Faber and Faber, £7.99, ISBN 978-0-571-25523-8
Nightswimming by Rebecca James is one of my all-time favourite stories, and considering that that book was her debut published effort, that was a most impressive feat. Alas, as it happens sometimes, that book sank quickly and the author retreated to lick her wounds.
And then Beautiful Malice happens. This is a different kind of story altogether, as it is a psychological thriller that manages to incorporate plenty of human elements. Initially published as a young adult novel in Australia, this one is repackaged as a novel for the general public abroad. I understand from some folks that the US edition has most of the Australian flavor in this story clumsily exorcised, but the UK edition I am reading does not boast of such silliness.
Katherine Patterson, seventeen, is the new girl in Drummond High. She has recently moved from Melbourne to this quiet part of New South Wales. Katie generally keeps to herself, which is easy as she is an average student with average scores and she does not participate in clubs and sports. However, she manages to attract the attention and inexplicable friendship of one of the most popular girls, Alice Parrie. However, as their friendship deepens, Alice begins to show signs of that she may not be the nicest person around. She will play on Katie’s vulnerabilities and, believe me, Katie has already enough issues to deal with. She left Melbourne because of the high profile murder of her young sister. As the story progresses, it will become obvious why Katie feels so much guilt and self-loathing over her sister’s murder.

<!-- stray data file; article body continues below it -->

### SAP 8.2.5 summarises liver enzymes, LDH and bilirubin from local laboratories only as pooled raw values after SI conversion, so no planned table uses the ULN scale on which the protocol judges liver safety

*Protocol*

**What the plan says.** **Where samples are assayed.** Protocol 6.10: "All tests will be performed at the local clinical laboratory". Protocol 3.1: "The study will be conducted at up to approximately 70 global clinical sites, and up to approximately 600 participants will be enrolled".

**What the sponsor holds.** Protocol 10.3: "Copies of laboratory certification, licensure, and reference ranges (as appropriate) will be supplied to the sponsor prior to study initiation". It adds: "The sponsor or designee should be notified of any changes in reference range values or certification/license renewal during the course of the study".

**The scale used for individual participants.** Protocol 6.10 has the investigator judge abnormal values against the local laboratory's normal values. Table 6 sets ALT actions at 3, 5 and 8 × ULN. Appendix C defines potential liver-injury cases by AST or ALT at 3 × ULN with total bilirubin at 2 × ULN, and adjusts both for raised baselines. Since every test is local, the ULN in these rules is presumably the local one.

To be honest, I don’t find the suspense element in this story particularly memorable as I have come across variations of this storyline before both in books and movies. There are also some unanswered questions in this story that have me scratching my head. What makes this story work very well, therefore, is the psychological element. Katie’s state of pain and confusion is raw and real, and Alice for a long time comes off as a realistic emotional manipulator, playing on Katie’s vulnerabilities until the poor girl doesn’t know which way is up anymore.
Reading Beautiful Malice can be an emotionally draining but satisfying experience because of the compelling psychological components of this story. The characters feel like real people. Katie is not a Mary Sue heroine – she is, in fact, a well-drawn character with both strengths and weaknesses that slowly become apparent to the reader. The story can be quite ironic in that Alice, in seeking to hurt Katie, actually catalyzes Katie’s healing and the finding of the courage to move on. Alice is not a starkly drawn villain either. In fact, she is also very damaged in her own right, and while there is no excuse for her actions, I can’t help feeling sorry for her.
From the dramatic first sentence of the story right up to the gripping denouement, Beautiful Malice is an exhilarating read. And despite the turbulent emotions searing the pages, there is also a bittersweet inspirational theme of healing and surviving one’s emotional scars to keep living. I don’t know how kids are going to react to the darker aspects of this story, but I do know that I am very pleased with this book.
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